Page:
Buddhism has existed in Kazakhstan since the 17th century, which is evidenced by the ancient pagodas and temples discovered by scientists during excavations. Buddhist rock carvings on river Ili and in Tarbagatai, as well as the remnants of Buddhist pagodas: Kyzyl Kent palace in Karaganda oblast and fortress-monastery Ablainkit in East Kazakhstan oblast date back to that period.
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*This publication was prepared as a series of CABAR.asia articles dedicated to raising awareness on religious diversity in Central Asian countries. The authors do not seek to promote any religion. In early 90s, after the collapse of the Soviet Union, Buddhism again penetrated into Kazakhstan. Various Buddhism teachers from India, Buryatia, South Korea and China started to arrive in the country. Kim Tae Il serves at the Won Buddhism temple. He arrived in Kazakhstan back in 1992 upon referral of his centre in South Korea and was teaching for the first years in his small apartment. Two years later, he bought a land plot in Almaty and began to build the temple, which was opened in 1997, and is successfully functioning up to date.
— When I arrived, there were no other religions but Islam and Christianity here. At least, I haven’t seen them.
Buddhism has many different divisions, but we don’t communicate with each other, so it’s hard to tell the exact number of the followers of Buddhism in Kazakhstan. In general, they are not numerous.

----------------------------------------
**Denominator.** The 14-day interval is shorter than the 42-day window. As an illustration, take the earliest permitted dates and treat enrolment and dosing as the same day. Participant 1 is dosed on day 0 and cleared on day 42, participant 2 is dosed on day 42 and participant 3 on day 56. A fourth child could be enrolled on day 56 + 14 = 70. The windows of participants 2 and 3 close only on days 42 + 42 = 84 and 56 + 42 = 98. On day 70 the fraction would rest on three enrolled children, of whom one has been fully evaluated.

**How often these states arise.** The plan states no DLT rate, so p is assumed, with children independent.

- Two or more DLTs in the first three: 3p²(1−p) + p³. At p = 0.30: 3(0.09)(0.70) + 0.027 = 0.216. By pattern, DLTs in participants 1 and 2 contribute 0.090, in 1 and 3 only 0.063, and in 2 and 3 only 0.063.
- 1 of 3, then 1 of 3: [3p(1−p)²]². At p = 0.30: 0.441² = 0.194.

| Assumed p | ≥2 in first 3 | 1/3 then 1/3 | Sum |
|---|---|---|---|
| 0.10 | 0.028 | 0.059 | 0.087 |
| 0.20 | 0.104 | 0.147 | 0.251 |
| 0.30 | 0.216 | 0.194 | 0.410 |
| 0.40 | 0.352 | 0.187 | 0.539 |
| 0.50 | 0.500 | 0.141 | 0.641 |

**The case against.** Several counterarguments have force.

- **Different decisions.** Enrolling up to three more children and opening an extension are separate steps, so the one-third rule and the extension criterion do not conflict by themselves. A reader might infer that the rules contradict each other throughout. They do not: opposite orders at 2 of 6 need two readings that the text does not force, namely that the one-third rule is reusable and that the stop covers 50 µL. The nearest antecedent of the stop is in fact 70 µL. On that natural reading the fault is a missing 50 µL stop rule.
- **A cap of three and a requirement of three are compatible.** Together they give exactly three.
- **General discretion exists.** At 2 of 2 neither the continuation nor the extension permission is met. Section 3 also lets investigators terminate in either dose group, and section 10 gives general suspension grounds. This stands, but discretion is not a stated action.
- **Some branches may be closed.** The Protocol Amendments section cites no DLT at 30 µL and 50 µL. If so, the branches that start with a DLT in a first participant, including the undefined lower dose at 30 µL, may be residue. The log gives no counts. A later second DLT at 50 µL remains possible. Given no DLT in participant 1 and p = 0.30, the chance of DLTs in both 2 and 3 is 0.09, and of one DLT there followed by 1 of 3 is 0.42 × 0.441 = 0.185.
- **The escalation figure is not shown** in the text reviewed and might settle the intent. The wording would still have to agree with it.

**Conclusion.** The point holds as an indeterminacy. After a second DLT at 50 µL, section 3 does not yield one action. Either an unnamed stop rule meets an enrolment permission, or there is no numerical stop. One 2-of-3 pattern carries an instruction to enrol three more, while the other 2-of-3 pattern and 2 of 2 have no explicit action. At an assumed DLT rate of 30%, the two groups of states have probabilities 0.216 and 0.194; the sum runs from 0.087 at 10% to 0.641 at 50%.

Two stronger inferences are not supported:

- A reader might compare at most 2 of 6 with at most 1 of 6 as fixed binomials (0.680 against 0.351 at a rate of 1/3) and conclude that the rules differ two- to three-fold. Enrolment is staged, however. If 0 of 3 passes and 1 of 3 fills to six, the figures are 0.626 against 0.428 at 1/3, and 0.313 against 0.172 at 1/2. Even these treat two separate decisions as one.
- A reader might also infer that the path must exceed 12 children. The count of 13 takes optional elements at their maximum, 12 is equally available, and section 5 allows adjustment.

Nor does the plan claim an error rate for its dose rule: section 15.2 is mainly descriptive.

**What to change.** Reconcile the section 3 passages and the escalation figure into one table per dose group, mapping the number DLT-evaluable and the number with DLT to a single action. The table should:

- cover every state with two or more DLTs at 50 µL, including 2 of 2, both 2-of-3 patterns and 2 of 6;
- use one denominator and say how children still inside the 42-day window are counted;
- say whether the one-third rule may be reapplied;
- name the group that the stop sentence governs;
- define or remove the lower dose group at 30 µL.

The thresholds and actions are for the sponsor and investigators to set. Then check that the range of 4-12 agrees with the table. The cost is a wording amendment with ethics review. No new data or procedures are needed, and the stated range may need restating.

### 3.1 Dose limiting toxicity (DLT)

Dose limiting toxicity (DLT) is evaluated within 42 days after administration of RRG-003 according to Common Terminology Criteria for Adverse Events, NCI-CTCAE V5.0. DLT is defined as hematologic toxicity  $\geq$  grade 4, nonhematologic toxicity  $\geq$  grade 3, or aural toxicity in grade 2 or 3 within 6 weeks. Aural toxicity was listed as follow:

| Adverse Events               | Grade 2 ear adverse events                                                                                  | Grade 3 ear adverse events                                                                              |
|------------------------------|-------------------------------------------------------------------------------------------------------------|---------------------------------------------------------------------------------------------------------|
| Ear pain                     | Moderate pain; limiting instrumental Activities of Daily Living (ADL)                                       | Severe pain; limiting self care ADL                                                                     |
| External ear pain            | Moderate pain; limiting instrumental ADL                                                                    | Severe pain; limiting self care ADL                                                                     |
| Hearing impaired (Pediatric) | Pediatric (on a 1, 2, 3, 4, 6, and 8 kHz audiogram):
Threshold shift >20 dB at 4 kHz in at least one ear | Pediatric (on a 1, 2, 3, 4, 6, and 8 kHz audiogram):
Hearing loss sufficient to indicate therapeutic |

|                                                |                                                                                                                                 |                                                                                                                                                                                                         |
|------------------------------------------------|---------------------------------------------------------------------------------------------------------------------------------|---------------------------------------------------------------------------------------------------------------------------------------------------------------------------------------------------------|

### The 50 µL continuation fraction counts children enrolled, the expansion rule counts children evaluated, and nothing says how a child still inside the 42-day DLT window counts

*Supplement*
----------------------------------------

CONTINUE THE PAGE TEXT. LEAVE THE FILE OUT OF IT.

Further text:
At first, I used to have a language problem, I didn’t have enough practice. Moreover, it’s a different culture here, Asian region. The main worshippers were local Koreans, but their culture and mindset were different, so it was difficult to understand each other. However, Buddhism requires no words, but more meditation and practice. We achieve enlightenment through practice.
Now we have nearly 30-40 regular worshippers. We don’t demand that they visit the temple constantly, so I can’t tell the exact number of visitors. Some people visit once a year, others come once a week. People come and go. There are many representatives of other ethnic backgrounds among them: Russians, Kazakhs, Uzbeks.
We celebrate parents’ day twice a year, when we pray for our ancestors. The whole process of the prayer ceremony lasts for one hour, and then we drink tea and talk to each other for half an hour.
We don’t have any donations, we don’t accept them. It’s not expensive to maintain the temple, so I cover small expenses myself.
The Won Buddhism movement is one of the two officially registered Buddhism organisations in Kazakhstan. The second one is the Tibetan Lamaism in Uralsk. The rest cannot be registered because the minimum number of followers should be 50.According to official data, the Buddhism associations had 4 temples throughout the country before reregistration of all religious organisations in Kazakhstan. Today there are only two of them.
Aleksei Shmyglia is a strolling Buddhist monk of the Nipponzan Myohoji order. He was born and grew up in Kazakhstan, but he has lived in Kyrgyzstan, in the village of Gornaya Mayevka for over 15 years. The village has the Buddhist mini-temple, which is usually called “The place of path”: